At some stage in any adult’s life, they will be exposed to sureties in one form or another.
Be it needing a partner, spouse or parent to stand surety in order to qualify for a home loan or standing surety for a facility granted to a company that one owns. And occasionally the surety just forms part of a contract, loan or instalment finance agreement that one enters into.
As long as the person or company that one stood surety for is meeting with their obligations, all is fair and well, but sometimes the guarantor is unexpectedly called upon to fulfil the terms of the suretyship when they were under the impression that it was no longer applicable. The next two real-life examples happened to folk that we know personally.…
Parent Stood Guarantee for Son’s Home Loan
Back in 1985, Mr Jones Jr* wanted to purchase a property. He had applied for a home loan at National Building Society* and Mr Jones Sr* stood R100,000 limited surety in order for Junior to qualify for such home loan. Some 3 years later, the property was sold and the home loan fully repaid. However, the surety agreement was never explicitly cancelled. It was assumed that because the home loan was repaid, the suretyship was no longer applicable. That would make sense, wouldn’t it? But no…
Around 1995, National Building Society was liquidated and its debtors book, together with all the applicable securities, was sold to Prosperity Bank.
Some years later, Mr Jones Jr purchased another property and required a small home loan of R300,000 from Prosperity Bank. There was no issue of affordability at the time and Mr Jones Jr was immediately granted the required home loan. Unfortunately, in 2005 Mr Jones Jr faced serious financial difficulties and was declared insolvent.
Prosperity Bank applied to have the property sold in execution. In the interim, they came upon the guarantee signed by Mr Jones Sr back in 1985 in favour of National Building Society, which was bought over by Prosperity Bank. They immediately sent a letter of demand to Mr Jones Sr demanding the R100,000, even though the market value of the property to be sold in execution was well in excess of R2 million and the home loan had a mere R265,000 balance outstanding.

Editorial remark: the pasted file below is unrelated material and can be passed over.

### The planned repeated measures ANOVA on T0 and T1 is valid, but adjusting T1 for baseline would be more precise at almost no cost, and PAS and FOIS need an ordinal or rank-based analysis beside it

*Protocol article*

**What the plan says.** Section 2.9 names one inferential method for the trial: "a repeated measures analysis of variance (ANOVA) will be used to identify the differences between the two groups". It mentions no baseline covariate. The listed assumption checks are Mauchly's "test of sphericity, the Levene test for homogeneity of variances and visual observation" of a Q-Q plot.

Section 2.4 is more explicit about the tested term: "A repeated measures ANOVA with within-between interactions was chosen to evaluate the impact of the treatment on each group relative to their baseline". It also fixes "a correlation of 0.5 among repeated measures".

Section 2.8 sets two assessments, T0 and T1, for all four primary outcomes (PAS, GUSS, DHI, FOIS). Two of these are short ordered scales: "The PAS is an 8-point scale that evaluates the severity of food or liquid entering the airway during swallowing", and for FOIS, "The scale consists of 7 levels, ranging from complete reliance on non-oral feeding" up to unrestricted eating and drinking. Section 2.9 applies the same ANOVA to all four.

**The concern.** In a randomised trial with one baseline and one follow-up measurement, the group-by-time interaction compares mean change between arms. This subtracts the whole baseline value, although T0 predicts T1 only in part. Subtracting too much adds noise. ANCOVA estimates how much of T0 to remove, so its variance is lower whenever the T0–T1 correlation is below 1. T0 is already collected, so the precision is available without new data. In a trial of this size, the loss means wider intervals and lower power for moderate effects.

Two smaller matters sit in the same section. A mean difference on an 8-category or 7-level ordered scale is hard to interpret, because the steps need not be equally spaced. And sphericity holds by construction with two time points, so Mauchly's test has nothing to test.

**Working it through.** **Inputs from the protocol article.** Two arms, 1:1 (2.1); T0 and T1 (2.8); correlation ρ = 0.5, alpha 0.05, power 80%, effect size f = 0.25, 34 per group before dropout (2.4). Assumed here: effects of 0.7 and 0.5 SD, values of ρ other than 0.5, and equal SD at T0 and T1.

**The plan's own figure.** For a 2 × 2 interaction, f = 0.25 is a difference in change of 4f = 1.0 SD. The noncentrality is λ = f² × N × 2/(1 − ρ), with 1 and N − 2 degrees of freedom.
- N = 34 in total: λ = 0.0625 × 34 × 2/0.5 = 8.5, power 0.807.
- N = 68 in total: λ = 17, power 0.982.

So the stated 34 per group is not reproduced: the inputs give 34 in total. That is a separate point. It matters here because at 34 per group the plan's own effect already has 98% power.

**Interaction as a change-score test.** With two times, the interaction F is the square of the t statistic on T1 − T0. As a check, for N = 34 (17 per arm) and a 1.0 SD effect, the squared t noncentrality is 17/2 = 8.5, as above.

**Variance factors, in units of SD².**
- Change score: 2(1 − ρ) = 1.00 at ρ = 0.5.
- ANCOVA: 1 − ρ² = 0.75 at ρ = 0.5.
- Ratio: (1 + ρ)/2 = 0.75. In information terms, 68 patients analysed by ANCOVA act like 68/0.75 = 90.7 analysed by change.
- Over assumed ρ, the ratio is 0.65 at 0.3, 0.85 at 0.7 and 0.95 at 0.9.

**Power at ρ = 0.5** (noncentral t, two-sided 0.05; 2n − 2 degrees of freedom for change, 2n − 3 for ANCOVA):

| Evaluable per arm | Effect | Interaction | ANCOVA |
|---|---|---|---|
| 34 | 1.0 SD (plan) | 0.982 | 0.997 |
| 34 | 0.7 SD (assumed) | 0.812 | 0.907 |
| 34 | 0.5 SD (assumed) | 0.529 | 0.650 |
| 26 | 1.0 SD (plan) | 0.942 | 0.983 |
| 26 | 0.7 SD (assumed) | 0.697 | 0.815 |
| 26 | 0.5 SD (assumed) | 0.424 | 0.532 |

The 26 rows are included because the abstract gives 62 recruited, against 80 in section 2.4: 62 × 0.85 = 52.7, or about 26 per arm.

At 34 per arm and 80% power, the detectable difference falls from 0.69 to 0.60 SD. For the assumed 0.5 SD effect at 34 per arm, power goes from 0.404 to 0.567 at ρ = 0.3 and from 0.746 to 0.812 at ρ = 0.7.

Mr Jones Sr, a very successful businessman with numerous business and personal accounts at Prosperity Bank, refused to pay the R100,000, as in his opinion the property provided sufficient security and he had no recollection of ever standing surety for Mr Jones Jr at Prosperity Bank. Mr Jones Sr only became aware that the bank had frozen all his accounts when he needed to pay staff salaries at the end of that week. Mr Jones Sr was left with no alternative but to pay the R100,000.
You may think that this is a farfetched story, but it isn’t! It happened right here in our own country with one of our financial institutions. It is important to note that when you stand surety for somebody, the surety is not limited to a transaction, but applies to all the debt incurred by that debtor at that financial institution. Furthermore, while the surety agreement differs from bank to bank, most make provision for it to be on-sold or even ceded.
Director Stood Surety for Real Estate Agency Sold
Mr Smith* was a director of XYZ Homes (Pty) Ltd*. The agency had applied for a credit facility for which Mr Smith stood R300,000 limited surety.
Years later XYZ Homes (Pty) Ltd was sold to another conglomerate as an ongoing concern. The business was not transferred out of the existing registered company, but its shares were taken over by the new owners and the directors substituted accordingly. Mr Smith failed to explicitly cancel the personal surety stood for the agency at the bank.